Are you on a renewable energy tariff?
Are you sure?
Heating our homes accounts for about a third of the greenhouse emissions produced on UK soil.
So, one of the most impactful things we can do when it comes to playing our part in the climate crisis is switching to a renewable energy supplier.
But – and it’s a huge ‘but’ – not any renewable tariff.
This is because some suppliers are making huge profits by selling energy generated by fossil fuels and buying renewable energy certificates for around 60p – £1.50 per household, per year (and charging us a lot more than that).
This is scandalous, not only because millions of people are being purposefully misled into thinking they are doing the right thing.
£1.50 per inevitably provides a very small revenue stream to generators: for an average 5-megawatt solar site, this is just about enough to pay to cut the hedges around the site each year.
Good Energy, 2020
But, also because this is actively slowing the transition to renewables because the money from people who think they are paying for renewable generation is, in reality, inadvertently funding more investment into fossil fuels.
Here’s how it works…
How green is my energy supplier? The eco energy tariff scandal
There are now more than a hundred renewable electricity tariffs on sale, according to a Which? report.
The companies who are profiting from people’s good intentions are the energy suppliers who have, essentially, found a loophole in the system.
These are companies whose renewable power is, on paper, supposedly provided by certificates called REGOs or European Guarantees of Origin.
Energy companies can buy these certificates from as little as £0.60 per household per year so they can make it look as if the power they generate through buying any energy on the wholesale market is cleaner than it is. Bought wholesale, energy will be a mix of fossil-fuels, nuclear and renewable sources.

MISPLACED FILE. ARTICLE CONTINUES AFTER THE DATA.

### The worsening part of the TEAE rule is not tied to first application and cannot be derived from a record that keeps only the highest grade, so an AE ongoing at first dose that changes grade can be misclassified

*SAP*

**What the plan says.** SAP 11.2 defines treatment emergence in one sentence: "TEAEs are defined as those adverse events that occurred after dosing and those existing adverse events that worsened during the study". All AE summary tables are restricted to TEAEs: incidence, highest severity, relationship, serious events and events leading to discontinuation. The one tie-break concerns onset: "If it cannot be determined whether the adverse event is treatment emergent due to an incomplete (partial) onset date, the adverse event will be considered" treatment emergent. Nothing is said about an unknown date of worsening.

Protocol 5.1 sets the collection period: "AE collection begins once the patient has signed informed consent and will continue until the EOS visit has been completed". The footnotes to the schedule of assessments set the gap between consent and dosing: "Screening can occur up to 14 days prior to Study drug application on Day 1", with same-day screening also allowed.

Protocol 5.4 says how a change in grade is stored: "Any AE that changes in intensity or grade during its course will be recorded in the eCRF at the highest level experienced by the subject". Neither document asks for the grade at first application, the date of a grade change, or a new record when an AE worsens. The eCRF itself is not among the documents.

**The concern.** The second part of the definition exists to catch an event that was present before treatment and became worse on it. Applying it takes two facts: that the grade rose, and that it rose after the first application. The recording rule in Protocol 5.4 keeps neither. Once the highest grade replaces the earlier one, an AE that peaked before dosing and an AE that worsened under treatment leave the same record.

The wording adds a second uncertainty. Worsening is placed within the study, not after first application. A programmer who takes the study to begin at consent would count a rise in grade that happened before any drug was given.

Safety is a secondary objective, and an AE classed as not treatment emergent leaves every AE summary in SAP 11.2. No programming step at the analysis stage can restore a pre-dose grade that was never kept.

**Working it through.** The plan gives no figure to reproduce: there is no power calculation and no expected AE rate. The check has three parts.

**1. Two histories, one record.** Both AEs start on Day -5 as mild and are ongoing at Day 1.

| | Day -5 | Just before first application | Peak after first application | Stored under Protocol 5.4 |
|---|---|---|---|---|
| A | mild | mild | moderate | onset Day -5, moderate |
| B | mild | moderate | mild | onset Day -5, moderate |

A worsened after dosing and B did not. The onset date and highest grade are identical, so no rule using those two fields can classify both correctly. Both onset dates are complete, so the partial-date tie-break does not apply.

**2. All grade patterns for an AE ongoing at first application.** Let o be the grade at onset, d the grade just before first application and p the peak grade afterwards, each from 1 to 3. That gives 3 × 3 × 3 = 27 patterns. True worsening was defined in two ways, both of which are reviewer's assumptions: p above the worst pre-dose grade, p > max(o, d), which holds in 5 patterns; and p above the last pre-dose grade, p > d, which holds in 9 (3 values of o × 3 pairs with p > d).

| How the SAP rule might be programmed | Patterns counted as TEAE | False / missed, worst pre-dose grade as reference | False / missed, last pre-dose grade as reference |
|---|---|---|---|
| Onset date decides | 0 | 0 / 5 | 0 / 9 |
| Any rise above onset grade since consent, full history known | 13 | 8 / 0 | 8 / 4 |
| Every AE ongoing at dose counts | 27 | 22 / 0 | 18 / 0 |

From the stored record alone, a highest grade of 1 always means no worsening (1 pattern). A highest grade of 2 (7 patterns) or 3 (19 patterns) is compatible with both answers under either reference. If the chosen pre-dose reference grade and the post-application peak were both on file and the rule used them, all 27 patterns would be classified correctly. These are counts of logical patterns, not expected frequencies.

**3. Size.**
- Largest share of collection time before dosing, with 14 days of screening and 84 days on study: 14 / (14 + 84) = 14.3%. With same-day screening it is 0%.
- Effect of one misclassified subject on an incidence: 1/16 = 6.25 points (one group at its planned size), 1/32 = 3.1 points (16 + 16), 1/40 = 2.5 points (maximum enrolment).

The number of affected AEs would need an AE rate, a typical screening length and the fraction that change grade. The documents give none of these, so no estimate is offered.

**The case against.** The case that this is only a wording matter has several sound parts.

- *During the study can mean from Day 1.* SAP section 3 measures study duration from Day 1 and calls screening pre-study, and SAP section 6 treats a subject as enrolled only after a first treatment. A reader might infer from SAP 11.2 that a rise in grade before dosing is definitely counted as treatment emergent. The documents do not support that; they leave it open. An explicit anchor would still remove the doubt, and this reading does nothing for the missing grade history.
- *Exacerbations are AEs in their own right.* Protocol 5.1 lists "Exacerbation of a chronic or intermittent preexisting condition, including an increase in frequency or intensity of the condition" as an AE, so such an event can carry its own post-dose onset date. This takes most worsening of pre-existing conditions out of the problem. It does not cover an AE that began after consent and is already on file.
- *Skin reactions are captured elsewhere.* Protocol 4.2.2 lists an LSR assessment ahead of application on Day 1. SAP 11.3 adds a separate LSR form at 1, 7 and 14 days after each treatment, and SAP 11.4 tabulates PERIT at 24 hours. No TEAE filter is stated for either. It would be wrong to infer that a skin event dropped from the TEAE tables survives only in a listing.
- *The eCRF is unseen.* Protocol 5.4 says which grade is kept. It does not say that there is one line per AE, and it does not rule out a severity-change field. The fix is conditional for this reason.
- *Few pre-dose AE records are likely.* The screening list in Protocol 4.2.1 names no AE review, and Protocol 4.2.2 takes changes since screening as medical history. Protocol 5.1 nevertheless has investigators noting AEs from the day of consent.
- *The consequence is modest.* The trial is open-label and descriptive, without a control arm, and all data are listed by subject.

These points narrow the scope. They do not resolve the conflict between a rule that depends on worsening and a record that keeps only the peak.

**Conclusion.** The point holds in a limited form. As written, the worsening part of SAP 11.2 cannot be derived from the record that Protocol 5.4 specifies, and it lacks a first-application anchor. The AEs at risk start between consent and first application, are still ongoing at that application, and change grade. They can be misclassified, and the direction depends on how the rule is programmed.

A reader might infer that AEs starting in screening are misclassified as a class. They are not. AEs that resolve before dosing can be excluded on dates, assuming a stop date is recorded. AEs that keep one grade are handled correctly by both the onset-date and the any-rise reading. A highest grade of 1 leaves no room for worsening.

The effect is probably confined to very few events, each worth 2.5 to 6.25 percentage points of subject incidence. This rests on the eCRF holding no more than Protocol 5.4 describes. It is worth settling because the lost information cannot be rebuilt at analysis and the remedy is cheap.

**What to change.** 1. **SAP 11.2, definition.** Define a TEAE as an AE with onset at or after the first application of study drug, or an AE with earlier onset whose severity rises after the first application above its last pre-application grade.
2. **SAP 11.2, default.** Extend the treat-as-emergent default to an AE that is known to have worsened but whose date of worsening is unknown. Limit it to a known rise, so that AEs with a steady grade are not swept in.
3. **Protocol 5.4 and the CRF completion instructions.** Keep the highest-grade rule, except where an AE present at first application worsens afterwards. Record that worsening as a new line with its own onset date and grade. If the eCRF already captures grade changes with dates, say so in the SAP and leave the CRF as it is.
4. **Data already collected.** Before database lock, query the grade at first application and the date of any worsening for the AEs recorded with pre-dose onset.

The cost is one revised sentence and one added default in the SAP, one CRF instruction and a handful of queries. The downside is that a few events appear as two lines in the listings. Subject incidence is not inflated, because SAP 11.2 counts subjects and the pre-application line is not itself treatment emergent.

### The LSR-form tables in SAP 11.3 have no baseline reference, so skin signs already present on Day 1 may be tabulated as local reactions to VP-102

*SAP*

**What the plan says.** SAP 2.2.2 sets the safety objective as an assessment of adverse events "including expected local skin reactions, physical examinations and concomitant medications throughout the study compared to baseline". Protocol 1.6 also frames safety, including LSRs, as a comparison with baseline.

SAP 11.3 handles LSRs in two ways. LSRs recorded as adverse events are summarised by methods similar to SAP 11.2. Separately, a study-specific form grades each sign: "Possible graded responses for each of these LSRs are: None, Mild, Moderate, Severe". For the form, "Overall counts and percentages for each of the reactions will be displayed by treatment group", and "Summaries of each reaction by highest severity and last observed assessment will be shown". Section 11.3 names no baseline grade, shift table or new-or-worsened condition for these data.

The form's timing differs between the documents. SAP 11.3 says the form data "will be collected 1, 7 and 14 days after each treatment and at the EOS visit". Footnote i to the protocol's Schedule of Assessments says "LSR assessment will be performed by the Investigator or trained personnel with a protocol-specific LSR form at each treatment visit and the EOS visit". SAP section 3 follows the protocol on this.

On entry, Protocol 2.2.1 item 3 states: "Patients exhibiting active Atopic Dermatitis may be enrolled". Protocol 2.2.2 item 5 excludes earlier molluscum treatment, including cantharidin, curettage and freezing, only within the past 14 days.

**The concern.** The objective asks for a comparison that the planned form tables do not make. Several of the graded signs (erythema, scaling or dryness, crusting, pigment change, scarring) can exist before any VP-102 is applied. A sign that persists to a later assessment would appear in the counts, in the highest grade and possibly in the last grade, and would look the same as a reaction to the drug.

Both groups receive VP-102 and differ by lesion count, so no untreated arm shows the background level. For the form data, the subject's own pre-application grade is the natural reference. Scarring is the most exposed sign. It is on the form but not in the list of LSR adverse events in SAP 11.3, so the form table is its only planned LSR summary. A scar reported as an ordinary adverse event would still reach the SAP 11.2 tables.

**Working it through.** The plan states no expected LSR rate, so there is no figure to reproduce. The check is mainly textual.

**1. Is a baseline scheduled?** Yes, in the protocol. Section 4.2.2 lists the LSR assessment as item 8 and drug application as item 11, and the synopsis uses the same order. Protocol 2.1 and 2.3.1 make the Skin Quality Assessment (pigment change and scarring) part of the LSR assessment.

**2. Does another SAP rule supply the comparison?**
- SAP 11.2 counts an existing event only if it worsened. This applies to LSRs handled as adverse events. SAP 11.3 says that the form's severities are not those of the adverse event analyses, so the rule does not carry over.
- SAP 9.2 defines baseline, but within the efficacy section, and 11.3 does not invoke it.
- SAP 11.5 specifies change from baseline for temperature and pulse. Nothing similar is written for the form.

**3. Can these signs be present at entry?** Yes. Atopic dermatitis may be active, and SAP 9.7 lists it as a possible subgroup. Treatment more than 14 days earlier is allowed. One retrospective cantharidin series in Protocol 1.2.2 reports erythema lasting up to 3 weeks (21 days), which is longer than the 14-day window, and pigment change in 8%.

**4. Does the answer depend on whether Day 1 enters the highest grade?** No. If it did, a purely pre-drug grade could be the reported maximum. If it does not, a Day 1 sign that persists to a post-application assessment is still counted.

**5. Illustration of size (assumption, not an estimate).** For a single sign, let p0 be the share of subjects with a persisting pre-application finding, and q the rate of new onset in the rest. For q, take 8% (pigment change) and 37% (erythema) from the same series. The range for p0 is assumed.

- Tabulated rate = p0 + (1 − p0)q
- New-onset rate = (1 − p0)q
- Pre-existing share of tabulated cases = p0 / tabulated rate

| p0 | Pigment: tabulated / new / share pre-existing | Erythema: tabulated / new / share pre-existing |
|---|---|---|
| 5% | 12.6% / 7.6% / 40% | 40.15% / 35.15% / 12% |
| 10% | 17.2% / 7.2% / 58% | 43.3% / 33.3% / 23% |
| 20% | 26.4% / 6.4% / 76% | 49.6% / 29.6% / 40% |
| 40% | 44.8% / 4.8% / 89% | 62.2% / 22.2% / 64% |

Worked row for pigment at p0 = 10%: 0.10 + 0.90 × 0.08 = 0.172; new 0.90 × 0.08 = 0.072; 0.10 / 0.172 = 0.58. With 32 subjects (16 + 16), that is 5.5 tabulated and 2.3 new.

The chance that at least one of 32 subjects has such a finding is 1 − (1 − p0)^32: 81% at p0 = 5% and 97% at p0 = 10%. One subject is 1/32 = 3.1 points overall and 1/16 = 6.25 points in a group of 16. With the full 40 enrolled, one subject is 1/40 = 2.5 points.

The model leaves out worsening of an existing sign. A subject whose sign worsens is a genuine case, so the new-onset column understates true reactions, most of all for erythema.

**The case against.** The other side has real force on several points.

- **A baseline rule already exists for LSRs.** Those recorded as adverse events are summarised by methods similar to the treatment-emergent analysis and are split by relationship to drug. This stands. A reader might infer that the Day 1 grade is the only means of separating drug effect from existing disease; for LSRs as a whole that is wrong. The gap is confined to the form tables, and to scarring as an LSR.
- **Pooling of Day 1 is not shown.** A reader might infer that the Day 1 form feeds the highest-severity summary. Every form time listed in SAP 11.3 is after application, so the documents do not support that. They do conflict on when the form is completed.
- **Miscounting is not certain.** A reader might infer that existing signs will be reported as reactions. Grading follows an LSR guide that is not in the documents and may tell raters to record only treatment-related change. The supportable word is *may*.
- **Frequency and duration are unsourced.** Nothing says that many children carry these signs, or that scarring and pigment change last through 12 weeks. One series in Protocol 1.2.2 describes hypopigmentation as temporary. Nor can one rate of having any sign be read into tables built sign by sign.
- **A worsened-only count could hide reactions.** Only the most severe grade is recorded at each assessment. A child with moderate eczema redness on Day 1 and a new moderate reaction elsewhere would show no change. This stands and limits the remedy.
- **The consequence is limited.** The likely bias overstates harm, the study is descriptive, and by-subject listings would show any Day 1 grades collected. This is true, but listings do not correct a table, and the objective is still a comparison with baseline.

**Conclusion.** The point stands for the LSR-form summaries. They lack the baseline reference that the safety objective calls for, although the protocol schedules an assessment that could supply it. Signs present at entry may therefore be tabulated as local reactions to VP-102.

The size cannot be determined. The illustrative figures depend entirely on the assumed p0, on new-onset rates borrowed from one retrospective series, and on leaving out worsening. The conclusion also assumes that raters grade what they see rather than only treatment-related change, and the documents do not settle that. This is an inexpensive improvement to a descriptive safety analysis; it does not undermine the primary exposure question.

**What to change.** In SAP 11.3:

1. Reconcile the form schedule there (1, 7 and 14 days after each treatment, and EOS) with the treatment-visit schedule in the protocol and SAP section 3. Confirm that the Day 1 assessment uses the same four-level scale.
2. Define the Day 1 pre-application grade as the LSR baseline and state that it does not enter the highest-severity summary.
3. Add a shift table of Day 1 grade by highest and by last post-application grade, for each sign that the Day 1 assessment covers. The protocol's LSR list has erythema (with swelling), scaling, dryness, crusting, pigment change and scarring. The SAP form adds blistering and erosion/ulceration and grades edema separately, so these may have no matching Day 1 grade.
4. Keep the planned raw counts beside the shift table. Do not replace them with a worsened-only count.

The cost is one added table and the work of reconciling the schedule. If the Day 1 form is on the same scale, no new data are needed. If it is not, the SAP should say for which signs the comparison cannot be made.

Companies who buy wholesale in this way have no control over what percentage of each goes into the mix.
Yep, you read that right.
In reality, they actually supply power through coal/gas/oil/nuclear.
They just also buy a certificate that allows them to create a paper trail so they claim to be 100% renewable.
This isn’t just misleading. It’s actually reducing investment in greener infrastructure.
Plus, it’s not like you can ‘fool’ the impacts of global warming. Yes, you can distort numbers and create clever marketing campaigns to get people to buy your product. But, if we don’t actually reduce our use of fossil fuels and increase renewables the worst of the climate crisis predictions will become a reality.
How our homes are powered
How is this possible, you ask? Well, it begins with where our electricity and gas in the home comes from – the national network aka the ‘grid’.
So, unless you’ve installed your own solar panels or heat pumps, nobody can guarantee that the electricity or gas coming into their home is renewable.
But, thanks to years of investment, renewable energy now makes up 38% of the electricity mix.
To be clear, whether you are on a renewable energy tariff or a fossil-fuelled one, the energy you’re receiving is from the same mix, so to speak.
The difference is, if you’re buying renewable energy from a genuinely renewable energy focused company, they buy their energy from a renewable energy provider (paying a lot more than £1.50 per household per year) and they invest their profits in increasing the amount of renewable energy that goes into the mix.
So, for example in 1999 there was only 2% of electricity powered by renewable energy in the UK. Thanks to positive investment, there’s now almost 38%.